LANE: Many local governments are now debating Australia Day, not recognising it. The Government has taken away the right of some councils to hold citizenship ceremonies as a response. Some MP’s have attacked these councils saying they should just concentrate on emptying peoples bins and stay out of politics. What do you think?

DODSON: Well I think democracy starts at the grassroots really and people in communities are going to have a discussion about many matters that concern them on a day to day basis. Obviously, there is a whole lot of rethinking about how to reshape and reposition the relationship with Indigenous peoples in this country that is happening. Local government is a good forum for some of those discussions to take place.  I don’t believe that they should be penalised if they are going to have difficult discussions. But ultimately they need to make their own decisions.

LANE: The Government as you mentioned is working on an overhaul of Closing the Gap ceremonies what input have you had in the process?

DODSON: Well I’ve expressed my view in the Parliament as to what I think about that. Basically that democracy starts at the grassroots and at a community level and that people should be free to discuss. I get the feeling that we’re becoming more and more draconian, we haven’t quite hit a fascist state but we are becoming very Gestapo-like when it comes to the freedoms and democracy adverse to the Government’s interest. That is something that as Australians it seems to me we have to take note of and start to protect. These things happen incrementally, they don’t happen with a big bang, and I’m worried that some of the foundations to our freedom in our democracy are being eroded.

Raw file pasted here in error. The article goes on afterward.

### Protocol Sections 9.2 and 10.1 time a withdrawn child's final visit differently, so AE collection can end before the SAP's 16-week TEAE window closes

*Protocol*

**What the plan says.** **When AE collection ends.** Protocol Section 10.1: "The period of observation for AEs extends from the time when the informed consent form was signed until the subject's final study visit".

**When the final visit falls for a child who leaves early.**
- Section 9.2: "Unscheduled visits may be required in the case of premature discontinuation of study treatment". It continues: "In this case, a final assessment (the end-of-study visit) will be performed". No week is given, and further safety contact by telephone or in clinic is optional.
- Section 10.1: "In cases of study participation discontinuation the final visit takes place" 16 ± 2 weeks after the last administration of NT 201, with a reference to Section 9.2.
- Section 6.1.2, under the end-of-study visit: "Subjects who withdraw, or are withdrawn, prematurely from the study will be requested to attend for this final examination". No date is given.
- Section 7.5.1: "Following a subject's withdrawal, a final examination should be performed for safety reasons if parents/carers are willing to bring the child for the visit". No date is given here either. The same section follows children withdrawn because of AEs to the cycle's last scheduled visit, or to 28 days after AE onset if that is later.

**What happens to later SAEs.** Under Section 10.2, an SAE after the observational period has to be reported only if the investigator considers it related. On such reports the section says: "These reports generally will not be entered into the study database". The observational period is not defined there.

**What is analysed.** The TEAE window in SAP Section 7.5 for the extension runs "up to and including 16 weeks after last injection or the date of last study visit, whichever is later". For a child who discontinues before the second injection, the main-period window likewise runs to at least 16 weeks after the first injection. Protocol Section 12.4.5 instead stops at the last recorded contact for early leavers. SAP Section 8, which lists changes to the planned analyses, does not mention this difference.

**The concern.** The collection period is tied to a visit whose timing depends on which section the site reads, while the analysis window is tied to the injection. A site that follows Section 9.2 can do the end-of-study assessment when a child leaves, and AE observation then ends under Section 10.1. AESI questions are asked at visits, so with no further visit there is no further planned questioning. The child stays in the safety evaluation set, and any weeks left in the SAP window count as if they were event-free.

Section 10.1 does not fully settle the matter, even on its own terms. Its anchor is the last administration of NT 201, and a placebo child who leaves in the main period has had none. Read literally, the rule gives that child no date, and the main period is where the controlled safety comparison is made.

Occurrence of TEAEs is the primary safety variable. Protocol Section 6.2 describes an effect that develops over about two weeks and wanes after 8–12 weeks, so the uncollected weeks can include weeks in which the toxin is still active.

LANE: Senator Dodson thank you very much for talking to AM this morning. 

DODSON: Thank you very much.

LANE: And AM invited the Indigenous Affairs Minister Nigel Scullion for an interview, and he was unavailable. 

ENDS

Stay up to date by subscribing to my newsletter.